Deutsche Bank and Credit Suisse reached settlements with the United States Department of Justice over their involvement in the mis-selling of mortgage backed securities in the run up to the 2008 financial collapse. The settlements are composed of fines and investor compensation, and bring the total amount paid by financial institutions to $58bn. Deutsche agreed to pay a total of $7.2bn and Credit Suisse $5.28bn. However, Barclays Bank declined to settle and is instead willing to have the matter dealt with in the US courts.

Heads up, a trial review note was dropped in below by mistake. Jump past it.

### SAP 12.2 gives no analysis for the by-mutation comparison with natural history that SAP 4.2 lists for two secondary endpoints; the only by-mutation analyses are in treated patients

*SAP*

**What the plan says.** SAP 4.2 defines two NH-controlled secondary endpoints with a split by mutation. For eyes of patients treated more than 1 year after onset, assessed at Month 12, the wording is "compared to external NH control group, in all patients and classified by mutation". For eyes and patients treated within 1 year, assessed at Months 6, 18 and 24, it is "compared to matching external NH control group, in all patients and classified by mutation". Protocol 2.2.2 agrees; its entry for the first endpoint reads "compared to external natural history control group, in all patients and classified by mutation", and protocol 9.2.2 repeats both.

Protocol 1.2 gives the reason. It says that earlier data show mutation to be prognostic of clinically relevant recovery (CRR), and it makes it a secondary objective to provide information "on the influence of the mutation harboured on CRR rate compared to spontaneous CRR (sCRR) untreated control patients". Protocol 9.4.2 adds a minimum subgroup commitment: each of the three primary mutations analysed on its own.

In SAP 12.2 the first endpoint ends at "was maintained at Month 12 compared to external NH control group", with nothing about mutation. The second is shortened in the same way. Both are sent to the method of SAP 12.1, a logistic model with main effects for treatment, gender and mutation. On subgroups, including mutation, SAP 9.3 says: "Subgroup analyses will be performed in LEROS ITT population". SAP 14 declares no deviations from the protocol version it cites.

Russia accused Deutsche Bank’s former head of equity trading in the country of market manipulation. Yuri Khirov, who left Deutsche in 2015, was alleged to have entered Rbs300bn of illicit trades in the names of his relatives, earning a profit of Rbs255m. The Russian Central Bank conducted a joint investigation with the BaFin in Germany.
The head of Barclays Securities Japan was interviewed by the Serious Fraud Office under a third investigation into the role of the bank in the manipulation of LIBOR. The investigation is understood to be concentrating on whether Barclays falsified its LIBOR returns to enhance its apparent strength to investors and customers. Two other senior staff and a number of senior employees were also understood to have been questioned.